Page last updated at 14:02 GMT, Friday, 25 September 2009 15:02 UK

Jobs go as two newspapers close

The newspaper industry generally is going through tough times

Two south Wales weekly newspapers, the Neath and Port Talbot Guardians, are to close, it has been announced.

Parent company Media Wales, which also runs the Western Mail and South Wales Echo, blamed the economic downturn.

It said 15 jobs and one part-time role will go as the company also reduces its magazine publishing operation.

The papers' last editions will be published next week. Members of the National Union of Journalists will be balloted for strike action.

Media Wales, which is owned by the Trinity Mirror Group, also publishes the Wales on Sunday and the Celtic group of weekly newspapers, which includes the Glamorgan Gazette, Merthyr Express and Rhondda Leader.

Alan Edmunds, its publishing director, said readers of the Neath and Port Talbot Guardians would continue to be served in the Western Mail and on its website Wales Online.

"It is regrettable that in these tough economic times we are unable to continue publication of the Neath and Port Talbot Guardians," he said.

We are determined that no NUJ member should be made compulsorily redundant as a result of these cuts
Martin Shipton, National Union of Journalists

"We thank readers of the title for their support and will continue to serve them with news through our website, and through the news pages of the Western Mail."

The company said the papers had been "loss-making" and three full-time, and one part-time, editorial jobs will be lost as a consequence of the closures.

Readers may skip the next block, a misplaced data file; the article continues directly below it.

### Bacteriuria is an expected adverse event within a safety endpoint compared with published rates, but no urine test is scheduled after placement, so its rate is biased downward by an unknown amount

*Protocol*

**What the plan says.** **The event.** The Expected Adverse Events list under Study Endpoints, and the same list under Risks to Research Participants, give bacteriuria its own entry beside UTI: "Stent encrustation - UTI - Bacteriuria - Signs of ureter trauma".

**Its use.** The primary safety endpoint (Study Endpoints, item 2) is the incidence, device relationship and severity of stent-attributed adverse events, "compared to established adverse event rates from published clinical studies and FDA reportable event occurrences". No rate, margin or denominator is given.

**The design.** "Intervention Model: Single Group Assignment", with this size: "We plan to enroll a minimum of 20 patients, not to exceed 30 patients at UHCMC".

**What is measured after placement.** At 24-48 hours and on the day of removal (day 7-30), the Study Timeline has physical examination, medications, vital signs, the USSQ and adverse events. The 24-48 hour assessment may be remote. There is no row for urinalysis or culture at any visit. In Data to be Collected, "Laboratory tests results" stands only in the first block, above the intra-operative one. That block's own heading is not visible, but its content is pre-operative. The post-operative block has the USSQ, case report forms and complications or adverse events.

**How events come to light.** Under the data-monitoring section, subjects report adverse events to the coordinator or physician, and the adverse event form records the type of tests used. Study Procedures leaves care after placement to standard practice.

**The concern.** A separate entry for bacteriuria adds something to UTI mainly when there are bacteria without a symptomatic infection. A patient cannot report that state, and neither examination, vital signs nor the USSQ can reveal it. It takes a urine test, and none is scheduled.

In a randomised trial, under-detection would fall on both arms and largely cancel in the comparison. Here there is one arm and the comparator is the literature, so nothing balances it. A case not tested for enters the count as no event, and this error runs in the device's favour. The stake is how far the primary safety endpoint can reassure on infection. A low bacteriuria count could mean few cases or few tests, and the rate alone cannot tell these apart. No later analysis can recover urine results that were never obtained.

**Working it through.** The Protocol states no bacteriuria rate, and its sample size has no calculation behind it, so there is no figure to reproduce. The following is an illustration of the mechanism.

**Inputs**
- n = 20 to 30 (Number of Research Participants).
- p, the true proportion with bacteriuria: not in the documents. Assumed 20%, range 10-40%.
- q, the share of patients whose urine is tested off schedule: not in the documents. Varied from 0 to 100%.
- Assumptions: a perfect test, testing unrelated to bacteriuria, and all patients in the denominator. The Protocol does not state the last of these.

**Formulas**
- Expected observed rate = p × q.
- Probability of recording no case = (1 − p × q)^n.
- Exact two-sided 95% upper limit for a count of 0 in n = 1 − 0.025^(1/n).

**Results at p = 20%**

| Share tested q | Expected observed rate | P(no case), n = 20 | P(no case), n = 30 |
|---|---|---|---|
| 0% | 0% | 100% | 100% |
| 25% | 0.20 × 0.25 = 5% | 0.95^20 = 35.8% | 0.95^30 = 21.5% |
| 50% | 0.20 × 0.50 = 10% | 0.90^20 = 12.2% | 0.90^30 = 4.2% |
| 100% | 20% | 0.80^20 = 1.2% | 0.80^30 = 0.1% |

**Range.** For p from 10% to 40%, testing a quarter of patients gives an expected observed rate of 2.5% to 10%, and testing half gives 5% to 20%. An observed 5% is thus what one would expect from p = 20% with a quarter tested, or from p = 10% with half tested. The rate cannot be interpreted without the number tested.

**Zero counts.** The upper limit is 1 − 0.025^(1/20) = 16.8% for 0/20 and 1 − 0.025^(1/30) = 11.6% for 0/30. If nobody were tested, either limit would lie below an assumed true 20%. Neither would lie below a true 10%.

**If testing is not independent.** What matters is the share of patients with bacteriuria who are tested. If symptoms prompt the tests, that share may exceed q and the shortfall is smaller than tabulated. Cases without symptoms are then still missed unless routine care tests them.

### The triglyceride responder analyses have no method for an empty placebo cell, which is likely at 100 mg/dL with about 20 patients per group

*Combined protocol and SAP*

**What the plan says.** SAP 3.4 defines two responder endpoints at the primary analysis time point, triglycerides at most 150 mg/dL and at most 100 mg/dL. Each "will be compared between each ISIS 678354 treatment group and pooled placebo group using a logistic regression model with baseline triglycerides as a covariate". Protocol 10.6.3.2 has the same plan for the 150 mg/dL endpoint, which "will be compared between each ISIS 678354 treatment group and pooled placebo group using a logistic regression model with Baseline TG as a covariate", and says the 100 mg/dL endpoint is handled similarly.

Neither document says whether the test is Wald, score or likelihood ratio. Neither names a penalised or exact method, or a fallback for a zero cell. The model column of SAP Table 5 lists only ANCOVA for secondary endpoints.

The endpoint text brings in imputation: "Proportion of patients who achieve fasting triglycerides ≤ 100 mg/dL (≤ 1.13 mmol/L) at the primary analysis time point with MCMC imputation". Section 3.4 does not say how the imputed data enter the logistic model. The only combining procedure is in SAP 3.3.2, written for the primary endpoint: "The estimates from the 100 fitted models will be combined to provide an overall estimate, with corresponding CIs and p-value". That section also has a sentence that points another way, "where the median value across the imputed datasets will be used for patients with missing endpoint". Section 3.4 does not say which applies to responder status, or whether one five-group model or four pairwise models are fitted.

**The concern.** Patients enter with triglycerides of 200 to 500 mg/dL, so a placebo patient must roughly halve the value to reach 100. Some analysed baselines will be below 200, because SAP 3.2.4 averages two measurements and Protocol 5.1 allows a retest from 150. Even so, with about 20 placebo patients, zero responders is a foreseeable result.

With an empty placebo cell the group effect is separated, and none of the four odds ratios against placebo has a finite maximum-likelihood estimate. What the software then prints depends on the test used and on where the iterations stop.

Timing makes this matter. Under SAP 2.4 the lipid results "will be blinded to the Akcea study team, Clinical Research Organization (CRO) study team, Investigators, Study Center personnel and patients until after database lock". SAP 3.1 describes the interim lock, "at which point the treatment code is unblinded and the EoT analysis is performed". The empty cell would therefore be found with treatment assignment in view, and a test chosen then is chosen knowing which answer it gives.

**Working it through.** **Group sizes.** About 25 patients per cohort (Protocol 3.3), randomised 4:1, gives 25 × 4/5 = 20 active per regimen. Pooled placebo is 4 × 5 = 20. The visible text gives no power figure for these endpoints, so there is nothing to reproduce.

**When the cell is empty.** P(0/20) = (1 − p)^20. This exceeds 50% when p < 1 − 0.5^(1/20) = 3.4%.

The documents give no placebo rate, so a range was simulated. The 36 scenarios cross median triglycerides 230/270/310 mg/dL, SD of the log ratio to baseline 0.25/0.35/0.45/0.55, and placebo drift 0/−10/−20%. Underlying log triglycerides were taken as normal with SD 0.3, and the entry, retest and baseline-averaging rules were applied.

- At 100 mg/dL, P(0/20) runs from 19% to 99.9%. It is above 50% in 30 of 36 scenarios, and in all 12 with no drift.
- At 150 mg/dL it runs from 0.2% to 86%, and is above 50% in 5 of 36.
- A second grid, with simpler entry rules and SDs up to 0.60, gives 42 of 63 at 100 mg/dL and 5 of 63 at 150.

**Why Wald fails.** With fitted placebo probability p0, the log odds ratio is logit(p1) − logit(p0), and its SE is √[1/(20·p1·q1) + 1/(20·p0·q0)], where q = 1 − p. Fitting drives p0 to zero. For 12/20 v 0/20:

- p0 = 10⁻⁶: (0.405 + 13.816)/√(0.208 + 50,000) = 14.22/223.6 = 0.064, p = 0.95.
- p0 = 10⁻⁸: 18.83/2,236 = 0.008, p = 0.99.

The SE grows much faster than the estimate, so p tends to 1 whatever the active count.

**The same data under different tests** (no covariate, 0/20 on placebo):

A further 12 roles will be cut due to changes in the Media Wales' "niche and magazine portfolio".

Members of the NUJ union are to be balloted for strike action on the same day the newspapers print their final editions - 1 October.

It comes after the company, which has headquarters in Cardiff, failed to guarantee that there will be no compulsory redundancies

Martin Shipton, the NUJ's father of the chapel at Media Wales, said: "Although we have been briefed fully about the financial position of the company and the group, we are determined that no NUJ member should be made compulsorily redundant as a result of these cuts.

"We expect the company to ensure that will be the outcome."

Heritage minister Alun Ffred Jones expressed concern about the plans.

"Regional news outlets have a key role to play in ensuring that people can read about events and decisions which affect their everyday lives in the newspapers," he said.

"Local papers have historically been, not only a key medium of discussion for local issues, but also a campaigning force within their local communities and I am saddened to hear of the demise of another local title."

Media Wales has announced a two-month consultation period for its redundancy proposals.

Last week, Trinity Mirror also announced the closure of a north Wales paper, the Wrexham Chronicle, along with two others over the English border, the Mid-Cheshire Chronicle and the Whitchurch Herald.

Their last editions will be published next week, and 11 jobs will go as a result.

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